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USAID and the Kosovo government have agreed a development deal for the agricultural sector, which has been struggling with high-interest loans.
The United States and Kosovo on Thursday signed a groundbreaking agricultural development credit scheme worth over €20 million euro.
The program is to provide loan guarantees to six Kosovo banks to issue loans to farmers and agricultural businesses, increasing lending to a sector that is constrained by lack of access to credit.
Kosovo’s Minister of Agriculture, Blerand Stavileci, said the funds will improve the way such businesses were treated by the banks, which have imposed high interest rates on loans.
“Farmers are discouraged by such a difficult credit approach and by high interest rates, which are difficult to handle and have limited the investment potential in agriculture,” the minister said.
The percentage of agricultural credit lines, compared to the overall loans portfolio in 2011, was only 3.6 per cent, or €40 million.
According to the Ministry of Agriculture, the average yearly interest rates on loans to farmers has been as high as 22 or 25 per cent.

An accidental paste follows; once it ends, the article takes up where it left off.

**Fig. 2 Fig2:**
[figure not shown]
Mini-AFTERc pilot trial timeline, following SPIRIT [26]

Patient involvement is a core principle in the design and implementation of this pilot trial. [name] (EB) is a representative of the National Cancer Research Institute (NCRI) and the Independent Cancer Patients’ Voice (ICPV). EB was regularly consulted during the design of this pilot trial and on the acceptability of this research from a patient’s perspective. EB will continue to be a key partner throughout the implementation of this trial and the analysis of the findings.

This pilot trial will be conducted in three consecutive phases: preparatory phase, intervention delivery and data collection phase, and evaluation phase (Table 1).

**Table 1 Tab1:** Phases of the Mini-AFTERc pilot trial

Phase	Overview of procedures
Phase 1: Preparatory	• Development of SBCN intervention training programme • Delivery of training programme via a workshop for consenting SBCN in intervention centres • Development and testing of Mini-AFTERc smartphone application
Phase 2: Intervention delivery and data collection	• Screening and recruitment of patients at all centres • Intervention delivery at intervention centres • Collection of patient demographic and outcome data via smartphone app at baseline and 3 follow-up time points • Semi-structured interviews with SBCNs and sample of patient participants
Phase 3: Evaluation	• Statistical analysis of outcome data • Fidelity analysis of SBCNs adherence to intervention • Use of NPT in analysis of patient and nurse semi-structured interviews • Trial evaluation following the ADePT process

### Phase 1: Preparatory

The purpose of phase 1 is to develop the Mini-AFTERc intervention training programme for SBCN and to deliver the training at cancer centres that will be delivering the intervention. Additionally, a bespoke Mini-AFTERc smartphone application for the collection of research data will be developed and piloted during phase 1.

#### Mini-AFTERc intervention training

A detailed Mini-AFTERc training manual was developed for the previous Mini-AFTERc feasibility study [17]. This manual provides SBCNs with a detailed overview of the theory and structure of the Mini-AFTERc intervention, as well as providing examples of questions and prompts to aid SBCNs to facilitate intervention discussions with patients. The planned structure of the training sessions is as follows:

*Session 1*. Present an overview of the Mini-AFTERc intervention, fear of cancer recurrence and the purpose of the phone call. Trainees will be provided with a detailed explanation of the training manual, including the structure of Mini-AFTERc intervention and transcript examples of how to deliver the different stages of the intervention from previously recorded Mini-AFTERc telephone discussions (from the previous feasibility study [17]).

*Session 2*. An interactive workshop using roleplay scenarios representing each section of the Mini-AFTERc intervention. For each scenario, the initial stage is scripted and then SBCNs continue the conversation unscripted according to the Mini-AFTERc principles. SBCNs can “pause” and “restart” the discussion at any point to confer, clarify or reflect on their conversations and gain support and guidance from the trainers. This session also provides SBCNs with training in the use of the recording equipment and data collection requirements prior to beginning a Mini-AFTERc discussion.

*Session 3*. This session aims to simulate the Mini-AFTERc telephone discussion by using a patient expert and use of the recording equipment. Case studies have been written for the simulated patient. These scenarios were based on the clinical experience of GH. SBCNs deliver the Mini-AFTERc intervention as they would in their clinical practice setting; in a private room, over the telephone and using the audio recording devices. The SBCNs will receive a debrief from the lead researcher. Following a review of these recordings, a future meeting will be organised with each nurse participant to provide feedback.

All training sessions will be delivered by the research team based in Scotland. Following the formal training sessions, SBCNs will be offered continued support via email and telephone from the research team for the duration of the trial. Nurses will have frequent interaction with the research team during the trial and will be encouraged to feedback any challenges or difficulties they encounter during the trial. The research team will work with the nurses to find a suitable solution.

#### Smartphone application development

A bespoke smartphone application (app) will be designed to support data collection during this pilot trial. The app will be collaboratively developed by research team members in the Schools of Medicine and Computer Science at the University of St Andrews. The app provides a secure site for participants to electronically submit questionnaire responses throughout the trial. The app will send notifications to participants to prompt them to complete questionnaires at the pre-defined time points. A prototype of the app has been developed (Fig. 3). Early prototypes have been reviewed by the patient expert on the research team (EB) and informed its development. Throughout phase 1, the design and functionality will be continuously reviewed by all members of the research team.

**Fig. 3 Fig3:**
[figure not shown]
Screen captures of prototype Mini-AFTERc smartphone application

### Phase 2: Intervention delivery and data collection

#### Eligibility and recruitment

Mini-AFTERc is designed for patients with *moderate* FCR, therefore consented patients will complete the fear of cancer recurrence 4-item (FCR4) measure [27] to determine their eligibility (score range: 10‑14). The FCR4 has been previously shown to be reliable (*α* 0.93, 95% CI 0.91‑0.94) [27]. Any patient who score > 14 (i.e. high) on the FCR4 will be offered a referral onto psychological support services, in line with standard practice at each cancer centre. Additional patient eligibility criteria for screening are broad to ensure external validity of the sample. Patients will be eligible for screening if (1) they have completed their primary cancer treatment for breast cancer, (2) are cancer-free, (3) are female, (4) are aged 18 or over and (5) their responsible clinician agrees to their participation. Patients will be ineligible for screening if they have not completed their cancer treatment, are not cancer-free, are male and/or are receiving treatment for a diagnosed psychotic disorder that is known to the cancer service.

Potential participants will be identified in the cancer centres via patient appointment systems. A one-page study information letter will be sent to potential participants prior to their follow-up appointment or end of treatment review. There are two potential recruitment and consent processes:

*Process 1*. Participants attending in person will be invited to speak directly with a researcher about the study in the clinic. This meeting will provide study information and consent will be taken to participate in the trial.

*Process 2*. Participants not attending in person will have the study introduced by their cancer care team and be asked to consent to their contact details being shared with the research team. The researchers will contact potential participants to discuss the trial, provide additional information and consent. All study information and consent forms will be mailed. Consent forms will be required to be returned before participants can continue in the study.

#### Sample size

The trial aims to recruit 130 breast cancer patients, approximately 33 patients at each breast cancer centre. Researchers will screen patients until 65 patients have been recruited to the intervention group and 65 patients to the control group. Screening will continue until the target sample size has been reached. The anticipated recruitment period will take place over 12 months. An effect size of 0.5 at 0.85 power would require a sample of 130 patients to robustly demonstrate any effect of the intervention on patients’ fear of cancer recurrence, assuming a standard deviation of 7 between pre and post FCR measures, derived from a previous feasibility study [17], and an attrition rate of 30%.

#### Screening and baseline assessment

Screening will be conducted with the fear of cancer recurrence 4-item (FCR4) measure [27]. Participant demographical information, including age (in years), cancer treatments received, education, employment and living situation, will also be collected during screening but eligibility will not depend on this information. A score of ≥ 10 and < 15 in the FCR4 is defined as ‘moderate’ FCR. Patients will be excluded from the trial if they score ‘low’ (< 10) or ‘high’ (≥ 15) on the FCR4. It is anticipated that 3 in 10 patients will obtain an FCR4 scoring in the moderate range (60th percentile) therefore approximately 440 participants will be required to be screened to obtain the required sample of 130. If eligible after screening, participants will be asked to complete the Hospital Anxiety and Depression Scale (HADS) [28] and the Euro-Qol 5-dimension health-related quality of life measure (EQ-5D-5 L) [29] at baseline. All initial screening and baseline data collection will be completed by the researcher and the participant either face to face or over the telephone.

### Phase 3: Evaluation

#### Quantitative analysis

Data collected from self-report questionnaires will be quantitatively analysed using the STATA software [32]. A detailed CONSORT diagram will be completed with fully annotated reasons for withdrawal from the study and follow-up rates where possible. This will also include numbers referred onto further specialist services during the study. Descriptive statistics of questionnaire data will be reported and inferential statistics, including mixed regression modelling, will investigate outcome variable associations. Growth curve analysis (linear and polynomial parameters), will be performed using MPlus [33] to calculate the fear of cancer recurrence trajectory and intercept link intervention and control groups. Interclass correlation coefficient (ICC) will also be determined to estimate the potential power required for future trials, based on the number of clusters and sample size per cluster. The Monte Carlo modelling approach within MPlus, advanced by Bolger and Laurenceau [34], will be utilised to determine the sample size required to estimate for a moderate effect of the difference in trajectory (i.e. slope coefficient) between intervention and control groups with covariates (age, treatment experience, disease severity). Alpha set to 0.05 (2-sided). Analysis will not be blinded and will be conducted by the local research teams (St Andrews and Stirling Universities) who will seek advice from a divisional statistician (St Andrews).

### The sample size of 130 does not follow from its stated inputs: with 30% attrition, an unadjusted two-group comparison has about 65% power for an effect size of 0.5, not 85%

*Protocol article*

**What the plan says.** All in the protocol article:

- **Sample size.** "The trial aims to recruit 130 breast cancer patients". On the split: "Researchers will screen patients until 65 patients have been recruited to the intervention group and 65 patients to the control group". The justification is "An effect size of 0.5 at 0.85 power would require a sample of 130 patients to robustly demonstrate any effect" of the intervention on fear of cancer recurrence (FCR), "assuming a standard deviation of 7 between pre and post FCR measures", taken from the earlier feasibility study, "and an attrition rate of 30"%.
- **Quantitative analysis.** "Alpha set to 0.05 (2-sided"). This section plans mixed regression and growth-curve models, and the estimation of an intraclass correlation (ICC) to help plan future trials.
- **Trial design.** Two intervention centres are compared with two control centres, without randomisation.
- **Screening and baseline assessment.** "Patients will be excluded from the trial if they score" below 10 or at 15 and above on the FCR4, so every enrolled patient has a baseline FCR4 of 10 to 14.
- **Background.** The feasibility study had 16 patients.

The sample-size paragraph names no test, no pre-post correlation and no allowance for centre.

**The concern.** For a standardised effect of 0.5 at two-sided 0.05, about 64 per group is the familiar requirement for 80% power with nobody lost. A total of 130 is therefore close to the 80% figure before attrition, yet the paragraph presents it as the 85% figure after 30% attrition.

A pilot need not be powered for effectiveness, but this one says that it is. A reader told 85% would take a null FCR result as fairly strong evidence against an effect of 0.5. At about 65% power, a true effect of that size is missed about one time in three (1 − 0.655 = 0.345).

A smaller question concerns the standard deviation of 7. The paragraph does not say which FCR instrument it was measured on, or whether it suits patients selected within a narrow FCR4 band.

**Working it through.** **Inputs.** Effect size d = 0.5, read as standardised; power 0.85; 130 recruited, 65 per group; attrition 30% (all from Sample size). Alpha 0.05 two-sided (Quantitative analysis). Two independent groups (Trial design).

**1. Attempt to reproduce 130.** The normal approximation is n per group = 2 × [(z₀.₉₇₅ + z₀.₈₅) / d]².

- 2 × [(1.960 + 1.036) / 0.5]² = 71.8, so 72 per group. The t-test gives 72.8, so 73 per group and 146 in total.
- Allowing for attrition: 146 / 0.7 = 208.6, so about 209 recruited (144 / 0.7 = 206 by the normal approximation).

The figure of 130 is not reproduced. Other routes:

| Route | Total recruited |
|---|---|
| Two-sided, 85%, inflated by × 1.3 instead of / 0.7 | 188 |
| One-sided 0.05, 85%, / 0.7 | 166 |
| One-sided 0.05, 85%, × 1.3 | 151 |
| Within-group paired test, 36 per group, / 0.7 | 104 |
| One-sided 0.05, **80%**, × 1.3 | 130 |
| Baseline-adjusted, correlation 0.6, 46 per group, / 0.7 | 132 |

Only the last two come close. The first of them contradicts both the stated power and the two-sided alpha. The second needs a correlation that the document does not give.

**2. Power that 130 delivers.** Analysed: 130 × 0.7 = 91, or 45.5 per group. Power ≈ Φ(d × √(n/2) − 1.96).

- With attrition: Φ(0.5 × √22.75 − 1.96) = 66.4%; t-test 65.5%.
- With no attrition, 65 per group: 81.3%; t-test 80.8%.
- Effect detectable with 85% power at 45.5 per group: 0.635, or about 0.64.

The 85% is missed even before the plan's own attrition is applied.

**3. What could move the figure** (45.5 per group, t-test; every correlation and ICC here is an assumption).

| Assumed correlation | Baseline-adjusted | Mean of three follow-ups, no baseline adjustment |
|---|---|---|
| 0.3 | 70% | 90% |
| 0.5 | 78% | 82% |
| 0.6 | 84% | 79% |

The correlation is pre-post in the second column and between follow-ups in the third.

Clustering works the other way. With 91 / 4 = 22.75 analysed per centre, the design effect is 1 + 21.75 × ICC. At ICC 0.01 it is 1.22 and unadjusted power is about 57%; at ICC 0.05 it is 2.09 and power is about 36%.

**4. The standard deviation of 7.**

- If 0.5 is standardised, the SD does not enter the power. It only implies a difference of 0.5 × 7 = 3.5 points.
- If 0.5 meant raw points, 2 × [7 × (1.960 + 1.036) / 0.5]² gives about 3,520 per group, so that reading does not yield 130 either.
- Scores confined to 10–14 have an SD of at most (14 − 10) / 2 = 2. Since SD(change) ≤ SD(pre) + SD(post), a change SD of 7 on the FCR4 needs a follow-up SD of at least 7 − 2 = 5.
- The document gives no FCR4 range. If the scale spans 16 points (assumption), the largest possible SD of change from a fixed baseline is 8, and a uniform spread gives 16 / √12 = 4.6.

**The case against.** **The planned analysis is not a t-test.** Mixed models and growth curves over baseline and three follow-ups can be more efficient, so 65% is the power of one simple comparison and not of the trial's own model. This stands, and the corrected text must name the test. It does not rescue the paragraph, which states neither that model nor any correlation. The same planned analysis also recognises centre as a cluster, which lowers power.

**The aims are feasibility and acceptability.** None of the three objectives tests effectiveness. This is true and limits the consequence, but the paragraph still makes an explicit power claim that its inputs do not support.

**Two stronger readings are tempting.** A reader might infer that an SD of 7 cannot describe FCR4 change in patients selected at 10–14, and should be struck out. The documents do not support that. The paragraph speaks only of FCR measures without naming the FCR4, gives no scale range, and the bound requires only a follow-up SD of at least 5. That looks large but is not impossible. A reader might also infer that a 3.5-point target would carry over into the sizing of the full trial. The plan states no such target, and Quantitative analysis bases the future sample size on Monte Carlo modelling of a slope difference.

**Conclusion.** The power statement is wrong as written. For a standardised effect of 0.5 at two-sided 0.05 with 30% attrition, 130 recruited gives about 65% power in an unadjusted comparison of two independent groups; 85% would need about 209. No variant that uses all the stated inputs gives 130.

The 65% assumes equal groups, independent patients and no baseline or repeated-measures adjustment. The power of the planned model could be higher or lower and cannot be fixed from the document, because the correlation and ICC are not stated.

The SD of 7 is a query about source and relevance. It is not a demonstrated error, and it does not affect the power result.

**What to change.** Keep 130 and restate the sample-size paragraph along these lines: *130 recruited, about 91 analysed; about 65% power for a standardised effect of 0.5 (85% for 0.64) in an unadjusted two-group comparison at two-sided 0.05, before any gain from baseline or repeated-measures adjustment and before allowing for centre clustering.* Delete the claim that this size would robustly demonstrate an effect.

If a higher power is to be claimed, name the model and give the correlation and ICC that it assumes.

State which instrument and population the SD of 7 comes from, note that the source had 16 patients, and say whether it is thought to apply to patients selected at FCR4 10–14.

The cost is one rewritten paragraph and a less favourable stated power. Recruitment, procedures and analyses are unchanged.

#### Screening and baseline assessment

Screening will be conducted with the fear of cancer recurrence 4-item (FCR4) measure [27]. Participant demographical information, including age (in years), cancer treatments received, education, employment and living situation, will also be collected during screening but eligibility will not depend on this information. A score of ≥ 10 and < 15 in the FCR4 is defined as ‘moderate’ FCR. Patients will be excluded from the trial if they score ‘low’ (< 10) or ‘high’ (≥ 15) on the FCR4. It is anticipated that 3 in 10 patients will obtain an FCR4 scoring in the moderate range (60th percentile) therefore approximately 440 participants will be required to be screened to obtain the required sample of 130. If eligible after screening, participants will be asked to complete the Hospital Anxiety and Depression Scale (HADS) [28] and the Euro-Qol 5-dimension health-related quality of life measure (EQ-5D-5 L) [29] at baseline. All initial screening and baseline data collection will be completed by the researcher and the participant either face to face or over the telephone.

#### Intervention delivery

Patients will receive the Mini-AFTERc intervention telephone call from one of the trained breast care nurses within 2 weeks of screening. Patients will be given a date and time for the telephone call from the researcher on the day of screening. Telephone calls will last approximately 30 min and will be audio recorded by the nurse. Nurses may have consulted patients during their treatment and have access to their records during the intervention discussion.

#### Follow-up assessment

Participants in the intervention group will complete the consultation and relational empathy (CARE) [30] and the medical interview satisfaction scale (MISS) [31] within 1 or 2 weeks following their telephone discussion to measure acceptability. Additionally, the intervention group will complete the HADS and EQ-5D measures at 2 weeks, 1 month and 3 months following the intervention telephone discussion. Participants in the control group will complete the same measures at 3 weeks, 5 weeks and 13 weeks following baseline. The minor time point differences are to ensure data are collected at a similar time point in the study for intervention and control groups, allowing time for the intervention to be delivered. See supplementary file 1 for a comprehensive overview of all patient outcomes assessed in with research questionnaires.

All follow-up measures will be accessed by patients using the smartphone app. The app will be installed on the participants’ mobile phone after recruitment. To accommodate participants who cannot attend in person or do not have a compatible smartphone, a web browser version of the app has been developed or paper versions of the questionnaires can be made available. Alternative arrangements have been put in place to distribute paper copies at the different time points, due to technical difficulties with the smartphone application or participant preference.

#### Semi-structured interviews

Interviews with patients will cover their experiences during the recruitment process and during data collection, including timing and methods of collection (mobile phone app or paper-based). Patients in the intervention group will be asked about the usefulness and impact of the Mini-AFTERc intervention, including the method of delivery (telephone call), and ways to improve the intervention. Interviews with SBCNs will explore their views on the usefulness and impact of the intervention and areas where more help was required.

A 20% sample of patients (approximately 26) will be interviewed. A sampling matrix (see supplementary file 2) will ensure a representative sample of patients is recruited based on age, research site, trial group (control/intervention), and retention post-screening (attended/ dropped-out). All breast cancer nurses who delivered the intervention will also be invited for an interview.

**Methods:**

USAID’s Kosovo Mission Director, Maureen Shauket, said that the new loan programme was a milestone for Kosovo and for the mission.
“This marks the first time in USAID history that a host country government is funding a loan guarantee program in partnership with USAID... This demonstrates the collaborative and mutually supportive relationship that exists between our two governments,” she said.
The loan portfolio agreement will guarantee 50 per cent of the disbursed credit with a five-year grace period through Raiffeisen Bank, Procredit Bank, National Trade Bank, Kosovo’s Economy Bank, Turkish Economic Bank and Nova Ljubljanska Banka Prishtina.
To keep its reform policy credible for investors, the government must find common ground with the IMF and look for a new arrangement, experts say.